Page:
The infection in question is known as MRSA. Here's how it's defined by the Mayo Clinic:
MRSA infection is caused by Staphylococcus aureus bacteria -- often called "staph." MRSA stands for methicillin-resistant Staphylococcus aureus. It's a strain of staph that's resistant to the broad-spectrum antibiotics commonly used to treat it. MRSA can be fatal.
According to Leonard, "We had one individual test positive for MRSA. As soon as we discovered this, we alerted the staff and had a biological cleaning crew come in to immediately address the work area this person was involved in."
But that wasn't the end of the scare.
The employee in question subsequently came back to work, but he wasn't feeling well -- and when he returned to his physician for a checkup, he again tested positive for MRSA. Leonard says the station was ready to schedule the biological cleaning crew for another session, but before the swabbing began again, the employee was retested and the results proved that he'd registered a false positive the last time around. As a result, the crew didn't conduct another cleansing, and no additional outbreaks have taken place.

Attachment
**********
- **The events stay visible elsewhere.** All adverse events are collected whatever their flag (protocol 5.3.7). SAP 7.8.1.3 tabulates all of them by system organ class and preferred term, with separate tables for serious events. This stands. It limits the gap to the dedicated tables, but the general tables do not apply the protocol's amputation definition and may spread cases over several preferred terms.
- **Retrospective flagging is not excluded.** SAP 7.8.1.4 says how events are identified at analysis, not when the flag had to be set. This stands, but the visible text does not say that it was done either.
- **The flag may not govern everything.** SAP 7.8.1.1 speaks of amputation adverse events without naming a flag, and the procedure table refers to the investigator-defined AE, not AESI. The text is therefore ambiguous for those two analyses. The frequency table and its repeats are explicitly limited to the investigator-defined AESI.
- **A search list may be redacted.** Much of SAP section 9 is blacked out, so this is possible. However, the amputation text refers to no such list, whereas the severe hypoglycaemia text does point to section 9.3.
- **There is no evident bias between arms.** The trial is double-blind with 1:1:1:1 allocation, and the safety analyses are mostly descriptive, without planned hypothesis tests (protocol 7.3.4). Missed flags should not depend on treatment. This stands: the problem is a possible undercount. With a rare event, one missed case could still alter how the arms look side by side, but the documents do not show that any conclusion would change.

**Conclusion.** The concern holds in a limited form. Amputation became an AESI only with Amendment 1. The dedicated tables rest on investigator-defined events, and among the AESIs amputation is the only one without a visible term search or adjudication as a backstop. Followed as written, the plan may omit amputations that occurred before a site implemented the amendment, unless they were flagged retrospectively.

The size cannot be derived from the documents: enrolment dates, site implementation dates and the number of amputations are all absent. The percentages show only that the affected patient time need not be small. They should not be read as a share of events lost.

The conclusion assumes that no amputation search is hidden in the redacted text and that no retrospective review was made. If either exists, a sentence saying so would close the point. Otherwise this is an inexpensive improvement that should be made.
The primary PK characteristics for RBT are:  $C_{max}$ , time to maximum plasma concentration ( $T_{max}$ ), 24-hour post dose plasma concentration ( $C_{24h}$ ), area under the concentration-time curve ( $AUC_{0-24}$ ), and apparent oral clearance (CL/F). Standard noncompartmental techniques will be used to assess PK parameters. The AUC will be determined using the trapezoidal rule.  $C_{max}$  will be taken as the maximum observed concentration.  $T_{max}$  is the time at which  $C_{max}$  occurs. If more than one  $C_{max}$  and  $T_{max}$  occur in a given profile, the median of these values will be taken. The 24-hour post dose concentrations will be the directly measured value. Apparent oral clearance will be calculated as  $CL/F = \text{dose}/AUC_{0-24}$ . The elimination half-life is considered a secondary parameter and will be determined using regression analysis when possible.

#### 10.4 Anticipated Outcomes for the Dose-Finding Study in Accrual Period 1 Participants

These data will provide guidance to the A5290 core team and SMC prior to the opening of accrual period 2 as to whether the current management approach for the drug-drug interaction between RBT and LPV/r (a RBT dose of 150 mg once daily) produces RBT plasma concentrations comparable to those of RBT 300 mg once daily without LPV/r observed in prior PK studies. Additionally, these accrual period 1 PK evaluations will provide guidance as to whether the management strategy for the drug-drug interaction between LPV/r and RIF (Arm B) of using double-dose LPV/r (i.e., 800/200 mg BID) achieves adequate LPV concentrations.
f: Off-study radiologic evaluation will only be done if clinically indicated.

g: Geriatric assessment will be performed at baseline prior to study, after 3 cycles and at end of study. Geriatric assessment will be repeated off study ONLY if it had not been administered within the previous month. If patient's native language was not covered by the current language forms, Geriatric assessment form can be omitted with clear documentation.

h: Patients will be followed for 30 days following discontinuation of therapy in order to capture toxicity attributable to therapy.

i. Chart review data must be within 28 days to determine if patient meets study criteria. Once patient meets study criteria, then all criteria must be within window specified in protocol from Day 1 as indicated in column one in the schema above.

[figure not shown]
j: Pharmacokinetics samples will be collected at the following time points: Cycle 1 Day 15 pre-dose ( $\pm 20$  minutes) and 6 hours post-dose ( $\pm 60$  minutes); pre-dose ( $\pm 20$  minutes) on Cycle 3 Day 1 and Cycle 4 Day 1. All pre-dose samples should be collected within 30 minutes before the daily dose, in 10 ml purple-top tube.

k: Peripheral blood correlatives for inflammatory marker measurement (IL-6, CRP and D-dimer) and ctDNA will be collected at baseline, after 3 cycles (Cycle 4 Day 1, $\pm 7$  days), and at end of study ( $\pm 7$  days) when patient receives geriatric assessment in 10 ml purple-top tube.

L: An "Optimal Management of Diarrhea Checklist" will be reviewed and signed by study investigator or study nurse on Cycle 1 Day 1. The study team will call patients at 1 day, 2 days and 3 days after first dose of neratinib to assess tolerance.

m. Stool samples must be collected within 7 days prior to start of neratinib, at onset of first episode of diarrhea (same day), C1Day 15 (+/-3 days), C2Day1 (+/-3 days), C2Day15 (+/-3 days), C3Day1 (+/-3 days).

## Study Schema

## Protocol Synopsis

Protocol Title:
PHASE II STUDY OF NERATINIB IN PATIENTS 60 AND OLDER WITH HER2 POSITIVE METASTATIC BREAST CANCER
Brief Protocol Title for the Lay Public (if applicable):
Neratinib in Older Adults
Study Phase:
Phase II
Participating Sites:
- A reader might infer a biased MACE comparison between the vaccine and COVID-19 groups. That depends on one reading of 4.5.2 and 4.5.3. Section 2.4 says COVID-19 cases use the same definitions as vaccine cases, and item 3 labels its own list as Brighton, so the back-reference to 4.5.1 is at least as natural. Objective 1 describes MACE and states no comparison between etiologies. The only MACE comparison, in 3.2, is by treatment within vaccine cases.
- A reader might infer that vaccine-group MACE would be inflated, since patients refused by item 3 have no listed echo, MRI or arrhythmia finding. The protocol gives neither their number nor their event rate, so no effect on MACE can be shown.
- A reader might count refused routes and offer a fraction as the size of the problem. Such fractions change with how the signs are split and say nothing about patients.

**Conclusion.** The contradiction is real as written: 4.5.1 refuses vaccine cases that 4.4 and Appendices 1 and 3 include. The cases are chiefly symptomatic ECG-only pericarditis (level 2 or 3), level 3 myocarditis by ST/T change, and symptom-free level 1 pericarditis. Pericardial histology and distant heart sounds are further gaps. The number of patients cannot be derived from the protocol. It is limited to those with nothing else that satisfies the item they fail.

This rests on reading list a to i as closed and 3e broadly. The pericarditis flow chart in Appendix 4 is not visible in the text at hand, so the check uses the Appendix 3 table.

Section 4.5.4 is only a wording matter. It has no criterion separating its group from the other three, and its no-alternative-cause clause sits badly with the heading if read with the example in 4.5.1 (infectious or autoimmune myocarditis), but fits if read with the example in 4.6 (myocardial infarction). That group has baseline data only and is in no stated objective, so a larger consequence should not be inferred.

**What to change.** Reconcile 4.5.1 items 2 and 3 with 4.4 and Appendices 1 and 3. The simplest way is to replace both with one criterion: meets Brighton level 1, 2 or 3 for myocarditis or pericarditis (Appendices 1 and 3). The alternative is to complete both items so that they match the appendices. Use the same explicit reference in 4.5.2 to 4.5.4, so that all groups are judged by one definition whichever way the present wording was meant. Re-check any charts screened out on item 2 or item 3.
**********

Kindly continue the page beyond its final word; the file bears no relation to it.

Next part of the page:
Leonard praises supervisors for acting quickly to make sure no one else became ill. After all, working in the television business these days is tough enough.